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January 3, 2011
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The U.S. Poultry Genome Website

Animal Facts: Turkeys



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We gobble them up at Thanksgiving but the rest of the year turkeys don't get the attention they deserve, say a couple of turkey genetics researchers. As this ScienCentral News video reports, their turkey genome project isn't just tomfoolery.

Not Just a Big Chicken

As you sit down to your Thanksgiving meal, you can rest assured that we can now add turkey to the list of important food animals— like cows, pigs, sheep and chickens— that have a genome project. A draft map of the turkey genome has been published.

Kent Reed, a professor in the department of Veterinary and Biomedical Sciences at the University of Minnesota, and David Harry, who led the research at Nicholas Breeding Farms in Sonoma, California, mapped roughly 100 out of the approximately 25,000 genes in the turkey genome.

"Turkey is one of the few agricultural species which really was sort of lacking as far as genetic tools," says Reed. "A turkey essentially isn't just a big chicken," he adds, but because the two birds share many similarities, researchers are currently comparing the turkey genome to the recently published chicken genome. "We don't have to reinvent the wheel when it comes to turkey genetics," says Reed. "We can borrow a lot from the chicken side."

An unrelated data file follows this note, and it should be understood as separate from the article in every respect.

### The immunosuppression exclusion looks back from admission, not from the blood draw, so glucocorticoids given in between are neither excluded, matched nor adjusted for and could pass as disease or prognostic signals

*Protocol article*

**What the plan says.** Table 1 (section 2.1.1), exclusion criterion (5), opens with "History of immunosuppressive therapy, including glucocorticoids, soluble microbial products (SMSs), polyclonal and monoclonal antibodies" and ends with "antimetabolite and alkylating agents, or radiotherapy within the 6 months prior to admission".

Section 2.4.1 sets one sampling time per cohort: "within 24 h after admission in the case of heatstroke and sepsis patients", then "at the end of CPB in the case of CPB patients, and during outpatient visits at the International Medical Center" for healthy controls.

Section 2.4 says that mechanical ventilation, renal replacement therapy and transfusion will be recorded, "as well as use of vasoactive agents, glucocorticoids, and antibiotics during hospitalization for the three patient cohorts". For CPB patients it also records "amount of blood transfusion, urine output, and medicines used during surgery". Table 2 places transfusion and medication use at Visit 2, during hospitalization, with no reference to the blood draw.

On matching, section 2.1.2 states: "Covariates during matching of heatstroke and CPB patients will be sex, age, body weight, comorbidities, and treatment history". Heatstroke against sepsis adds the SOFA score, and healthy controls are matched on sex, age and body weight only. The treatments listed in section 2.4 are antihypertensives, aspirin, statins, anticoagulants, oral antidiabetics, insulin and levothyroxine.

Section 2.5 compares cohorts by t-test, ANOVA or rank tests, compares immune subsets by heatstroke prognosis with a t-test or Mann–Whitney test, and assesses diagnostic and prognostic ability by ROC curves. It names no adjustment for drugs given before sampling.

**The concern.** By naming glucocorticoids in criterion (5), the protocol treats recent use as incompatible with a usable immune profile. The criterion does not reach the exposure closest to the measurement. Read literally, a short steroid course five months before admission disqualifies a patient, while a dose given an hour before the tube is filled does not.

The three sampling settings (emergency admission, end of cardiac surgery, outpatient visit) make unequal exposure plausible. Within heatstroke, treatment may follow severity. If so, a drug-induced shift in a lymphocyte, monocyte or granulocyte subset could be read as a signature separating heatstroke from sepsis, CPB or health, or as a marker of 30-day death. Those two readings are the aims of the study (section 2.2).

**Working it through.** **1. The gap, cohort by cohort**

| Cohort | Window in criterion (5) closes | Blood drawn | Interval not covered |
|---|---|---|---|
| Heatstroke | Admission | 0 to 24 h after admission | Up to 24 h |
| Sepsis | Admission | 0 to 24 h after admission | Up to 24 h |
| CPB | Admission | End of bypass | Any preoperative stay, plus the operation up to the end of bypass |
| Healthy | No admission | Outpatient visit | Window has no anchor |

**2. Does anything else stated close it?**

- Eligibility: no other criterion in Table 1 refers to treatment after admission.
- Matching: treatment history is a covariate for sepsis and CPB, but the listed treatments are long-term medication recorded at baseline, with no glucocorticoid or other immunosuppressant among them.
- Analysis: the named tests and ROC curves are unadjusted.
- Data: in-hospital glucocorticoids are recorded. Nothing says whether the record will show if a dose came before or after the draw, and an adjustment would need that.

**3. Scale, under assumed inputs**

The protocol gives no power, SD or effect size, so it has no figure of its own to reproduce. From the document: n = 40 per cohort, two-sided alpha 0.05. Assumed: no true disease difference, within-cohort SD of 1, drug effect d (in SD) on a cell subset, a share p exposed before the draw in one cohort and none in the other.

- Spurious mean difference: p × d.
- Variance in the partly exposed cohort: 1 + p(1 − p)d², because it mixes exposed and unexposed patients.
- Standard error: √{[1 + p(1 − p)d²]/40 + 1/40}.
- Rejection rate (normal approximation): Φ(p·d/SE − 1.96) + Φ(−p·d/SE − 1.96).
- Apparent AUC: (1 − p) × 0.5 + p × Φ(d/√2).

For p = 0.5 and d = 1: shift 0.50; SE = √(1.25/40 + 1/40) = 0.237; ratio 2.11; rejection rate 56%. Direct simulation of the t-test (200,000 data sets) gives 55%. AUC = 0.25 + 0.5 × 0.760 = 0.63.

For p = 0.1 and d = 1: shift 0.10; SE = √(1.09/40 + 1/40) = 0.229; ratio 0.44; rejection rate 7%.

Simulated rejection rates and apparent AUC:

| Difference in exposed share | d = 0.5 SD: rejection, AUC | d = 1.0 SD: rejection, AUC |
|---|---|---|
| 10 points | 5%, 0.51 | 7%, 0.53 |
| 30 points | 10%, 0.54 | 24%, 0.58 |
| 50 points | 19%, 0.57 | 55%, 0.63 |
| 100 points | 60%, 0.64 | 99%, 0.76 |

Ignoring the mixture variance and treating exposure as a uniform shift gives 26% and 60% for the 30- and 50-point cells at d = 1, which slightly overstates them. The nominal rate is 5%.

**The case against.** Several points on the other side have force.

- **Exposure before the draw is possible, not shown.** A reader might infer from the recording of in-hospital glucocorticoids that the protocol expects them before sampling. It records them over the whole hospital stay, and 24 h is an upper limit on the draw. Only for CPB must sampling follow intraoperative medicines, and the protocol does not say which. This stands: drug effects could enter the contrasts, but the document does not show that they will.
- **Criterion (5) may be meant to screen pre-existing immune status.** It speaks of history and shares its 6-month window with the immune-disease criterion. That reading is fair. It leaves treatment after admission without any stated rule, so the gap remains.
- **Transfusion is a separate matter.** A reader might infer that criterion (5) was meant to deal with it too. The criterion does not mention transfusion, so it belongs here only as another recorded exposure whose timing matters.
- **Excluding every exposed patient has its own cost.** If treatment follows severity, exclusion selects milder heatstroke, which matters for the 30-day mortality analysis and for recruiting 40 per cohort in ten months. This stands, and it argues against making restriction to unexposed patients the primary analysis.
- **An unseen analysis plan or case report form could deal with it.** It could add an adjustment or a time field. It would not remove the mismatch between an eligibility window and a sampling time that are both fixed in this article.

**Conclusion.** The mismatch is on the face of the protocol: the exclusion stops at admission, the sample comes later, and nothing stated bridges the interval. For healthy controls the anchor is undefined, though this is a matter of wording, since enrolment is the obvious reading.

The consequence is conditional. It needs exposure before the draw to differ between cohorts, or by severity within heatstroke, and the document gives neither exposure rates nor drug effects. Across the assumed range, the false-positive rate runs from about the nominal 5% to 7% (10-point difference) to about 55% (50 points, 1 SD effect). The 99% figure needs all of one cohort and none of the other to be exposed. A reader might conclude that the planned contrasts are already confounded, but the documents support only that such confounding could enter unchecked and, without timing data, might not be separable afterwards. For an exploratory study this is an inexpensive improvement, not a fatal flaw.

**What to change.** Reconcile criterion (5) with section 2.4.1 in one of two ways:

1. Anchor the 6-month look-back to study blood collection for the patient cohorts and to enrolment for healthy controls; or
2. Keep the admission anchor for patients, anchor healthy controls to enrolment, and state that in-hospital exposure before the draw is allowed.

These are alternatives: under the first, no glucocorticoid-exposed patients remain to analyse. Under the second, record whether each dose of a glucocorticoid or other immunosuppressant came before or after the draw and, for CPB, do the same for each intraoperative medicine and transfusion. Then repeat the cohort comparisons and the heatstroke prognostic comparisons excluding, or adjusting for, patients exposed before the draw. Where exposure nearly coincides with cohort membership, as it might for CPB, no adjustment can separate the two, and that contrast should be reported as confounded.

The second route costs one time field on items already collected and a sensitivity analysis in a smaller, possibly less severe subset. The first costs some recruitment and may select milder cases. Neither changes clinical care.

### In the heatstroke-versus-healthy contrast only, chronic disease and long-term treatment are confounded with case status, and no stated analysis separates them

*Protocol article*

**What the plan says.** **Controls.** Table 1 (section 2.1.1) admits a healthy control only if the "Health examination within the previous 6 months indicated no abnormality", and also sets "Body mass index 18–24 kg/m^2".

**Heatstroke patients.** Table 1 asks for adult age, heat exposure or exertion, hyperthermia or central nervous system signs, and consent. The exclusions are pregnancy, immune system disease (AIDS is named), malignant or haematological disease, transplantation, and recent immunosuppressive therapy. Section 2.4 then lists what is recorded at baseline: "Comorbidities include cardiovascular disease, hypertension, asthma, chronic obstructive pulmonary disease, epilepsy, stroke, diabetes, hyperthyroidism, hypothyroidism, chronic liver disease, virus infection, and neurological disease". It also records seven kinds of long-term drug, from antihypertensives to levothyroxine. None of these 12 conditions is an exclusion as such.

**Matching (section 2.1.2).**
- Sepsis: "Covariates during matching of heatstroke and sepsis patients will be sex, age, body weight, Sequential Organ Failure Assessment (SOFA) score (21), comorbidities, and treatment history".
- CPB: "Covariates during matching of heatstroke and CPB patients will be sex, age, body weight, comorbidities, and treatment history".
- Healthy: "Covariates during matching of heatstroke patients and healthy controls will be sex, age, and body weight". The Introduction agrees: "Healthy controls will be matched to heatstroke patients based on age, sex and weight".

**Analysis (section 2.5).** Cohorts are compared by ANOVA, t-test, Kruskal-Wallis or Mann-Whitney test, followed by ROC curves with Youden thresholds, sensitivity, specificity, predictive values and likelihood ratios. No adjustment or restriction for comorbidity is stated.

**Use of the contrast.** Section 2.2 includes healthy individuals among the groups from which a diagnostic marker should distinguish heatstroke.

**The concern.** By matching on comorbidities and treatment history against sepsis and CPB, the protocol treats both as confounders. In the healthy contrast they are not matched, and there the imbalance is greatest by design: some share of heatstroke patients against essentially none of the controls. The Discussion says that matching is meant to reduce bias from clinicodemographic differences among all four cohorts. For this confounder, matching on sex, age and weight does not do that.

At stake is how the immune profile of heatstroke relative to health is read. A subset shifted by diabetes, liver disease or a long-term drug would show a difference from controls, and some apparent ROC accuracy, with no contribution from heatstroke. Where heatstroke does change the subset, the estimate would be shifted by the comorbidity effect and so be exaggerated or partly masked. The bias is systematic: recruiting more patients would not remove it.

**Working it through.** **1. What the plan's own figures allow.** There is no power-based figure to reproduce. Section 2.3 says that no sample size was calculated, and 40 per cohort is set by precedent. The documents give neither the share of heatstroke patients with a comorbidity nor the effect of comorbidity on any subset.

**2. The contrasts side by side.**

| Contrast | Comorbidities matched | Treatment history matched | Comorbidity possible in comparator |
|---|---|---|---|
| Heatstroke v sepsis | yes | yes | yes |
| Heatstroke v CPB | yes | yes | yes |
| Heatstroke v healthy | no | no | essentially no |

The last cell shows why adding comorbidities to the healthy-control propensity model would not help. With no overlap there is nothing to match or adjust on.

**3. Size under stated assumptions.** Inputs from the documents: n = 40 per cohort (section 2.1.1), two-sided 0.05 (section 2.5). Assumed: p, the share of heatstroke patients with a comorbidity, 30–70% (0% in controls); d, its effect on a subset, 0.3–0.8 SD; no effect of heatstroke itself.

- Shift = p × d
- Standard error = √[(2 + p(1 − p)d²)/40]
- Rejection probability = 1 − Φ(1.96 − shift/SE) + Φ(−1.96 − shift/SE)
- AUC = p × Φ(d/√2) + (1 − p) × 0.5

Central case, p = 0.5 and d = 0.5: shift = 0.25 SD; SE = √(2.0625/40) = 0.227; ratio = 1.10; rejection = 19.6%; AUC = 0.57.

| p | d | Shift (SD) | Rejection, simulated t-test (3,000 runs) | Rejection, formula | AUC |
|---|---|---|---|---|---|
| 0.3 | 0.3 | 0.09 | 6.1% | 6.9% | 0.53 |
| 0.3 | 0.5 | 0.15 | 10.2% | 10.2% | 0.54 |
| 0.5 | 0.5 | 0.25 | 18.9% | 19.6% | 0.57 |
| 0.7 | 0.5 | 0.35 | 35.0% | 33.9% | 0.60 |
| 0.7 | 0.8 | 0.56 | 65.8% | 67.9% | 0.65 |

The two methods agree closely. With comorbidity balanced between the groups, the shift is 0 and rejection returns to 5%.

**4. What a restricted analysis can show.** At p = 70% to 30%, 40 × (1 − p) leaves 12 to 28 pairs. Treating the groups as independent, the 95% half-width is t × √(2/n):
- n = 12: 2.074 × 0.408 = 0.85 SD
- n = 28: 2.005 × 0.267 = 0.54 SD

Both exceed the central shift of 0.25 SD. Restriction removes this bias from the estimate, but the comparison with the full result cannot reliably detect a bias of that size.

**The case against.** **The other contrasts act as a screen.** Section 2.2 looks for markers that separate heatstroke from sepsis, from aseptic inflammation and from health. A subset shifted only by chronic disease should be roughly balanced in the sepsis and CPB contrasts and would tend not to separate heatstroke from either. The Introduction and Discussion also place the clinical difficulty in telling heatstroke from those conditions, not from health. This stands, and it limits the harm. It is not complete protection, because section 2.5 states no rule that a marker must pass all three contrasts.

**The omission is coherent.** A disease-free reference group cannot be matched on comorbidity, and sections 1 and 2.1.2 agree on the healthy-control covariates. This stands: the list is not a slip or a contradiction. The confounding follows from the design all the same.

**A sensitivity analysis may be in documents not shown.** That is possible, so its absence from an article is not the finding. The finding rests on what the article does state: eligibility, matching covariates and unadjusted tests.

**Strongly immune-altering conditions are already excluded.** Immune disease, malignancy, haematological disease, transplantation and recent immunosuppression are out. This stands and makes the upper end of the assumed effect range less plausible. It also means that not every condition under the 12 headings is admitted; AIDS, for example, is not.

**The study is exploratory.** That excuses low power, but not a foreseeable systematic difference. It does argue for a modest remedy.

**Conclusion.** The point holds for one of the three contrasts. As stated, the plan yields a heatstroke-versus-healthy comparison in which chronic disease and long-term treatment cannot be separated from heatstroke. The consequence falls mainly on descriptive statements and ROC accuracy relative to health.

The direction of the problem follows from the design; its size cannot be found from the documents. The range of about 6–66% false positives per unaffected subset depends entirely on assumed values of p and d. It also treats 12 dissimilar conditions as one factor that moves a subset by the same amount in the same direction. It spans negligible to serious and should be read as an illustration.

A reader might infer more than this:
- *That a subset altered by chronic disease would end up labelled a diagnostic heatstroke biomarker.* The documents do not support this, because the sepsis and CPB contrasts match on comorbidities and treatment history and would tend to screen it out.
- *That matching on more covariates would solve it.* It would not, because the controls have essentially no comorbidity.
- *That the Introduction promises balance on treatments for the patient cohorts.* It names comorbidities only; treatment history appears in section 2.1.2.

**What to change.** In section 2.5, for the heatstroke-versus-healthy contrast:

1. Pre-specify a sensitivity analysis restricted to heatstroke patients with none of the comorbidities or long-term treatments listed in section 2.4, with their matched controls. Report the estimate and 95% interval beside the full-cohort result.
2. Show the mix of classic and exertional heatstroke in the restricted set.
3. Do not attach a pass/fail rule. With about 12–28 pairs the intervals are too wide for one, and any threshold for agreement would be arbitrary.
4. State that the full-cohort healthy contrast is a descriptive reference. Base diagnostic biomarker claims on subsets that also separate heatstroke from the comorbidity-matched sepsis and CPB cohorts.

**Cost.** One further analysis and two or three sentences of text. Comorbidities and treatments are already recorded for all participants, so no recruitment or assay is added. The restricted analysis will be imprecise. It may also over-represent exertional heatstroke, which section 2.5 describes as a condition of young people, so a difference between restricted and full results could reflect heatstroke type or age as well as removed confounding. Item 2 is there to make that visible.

The researchers say the first DNA tests for turkeys will likely help just with telling them apart. "Some of these genetic tools, we call them genetic markers, can help us verify that when we say these are the offspring of these two birds, mom and dad, that indeed they really are," says Harry. "And that can help us make our breeding efforts even more efficient."




With increasing interest in antibiotic-free turkeys, Reed and Harry say genetic tools are needed for studying traits like disease resistance. "The development of DNA testing for the purposes of being able to do breeding is very powerful because rather than exposing the bird to a disease agent, we can essentially take a picture of its DNA and make some predictions about whether or not it's more or less likely to be susceptible or resistant to disease," says Harry. "That's very exciting from a breeding standpoint."

Willie Benedetti, the owner of Willie Bird Turkeys in Sonoma, California, says that over his 50 years in the business, turkey breeding has become a science that has led to bigger, better birds. "If you go back 40 years you never got a hen any bigger in a bag then 14 to 16 pounds," he says. "It was just never heard of. Over the last 40 years of genetics and improved feed, today we get hen turkeys that…go up to 30 lbs."

Reed and Harry say there's no need to consider genetically modifying turkeys, because on top of traditional breeding, the new knowledge from the turkey genome will be, well, gravy. "Our ideal in doing this is that we produce a better product and that…is always measured by what a consumers wants to purchase and consume and enjoy," says Harry. "The Thanksgiving turkey is a tradition that people have maintained for a couple of hundred years and a belief, I think, deep-seated for anybody working with a turkey is that their efforts will lead to, continue to lead to producing a bird that people are going to enjoy around the Thanksgiving table."

This research appeared in the November 2003 issue of Genome, and was funded by the Cooperative State Research, Education and Extension Service, U.S. Department of Agriculture. Reed's research is supported in part by a Cargill Research Excellence Fellowship.


 
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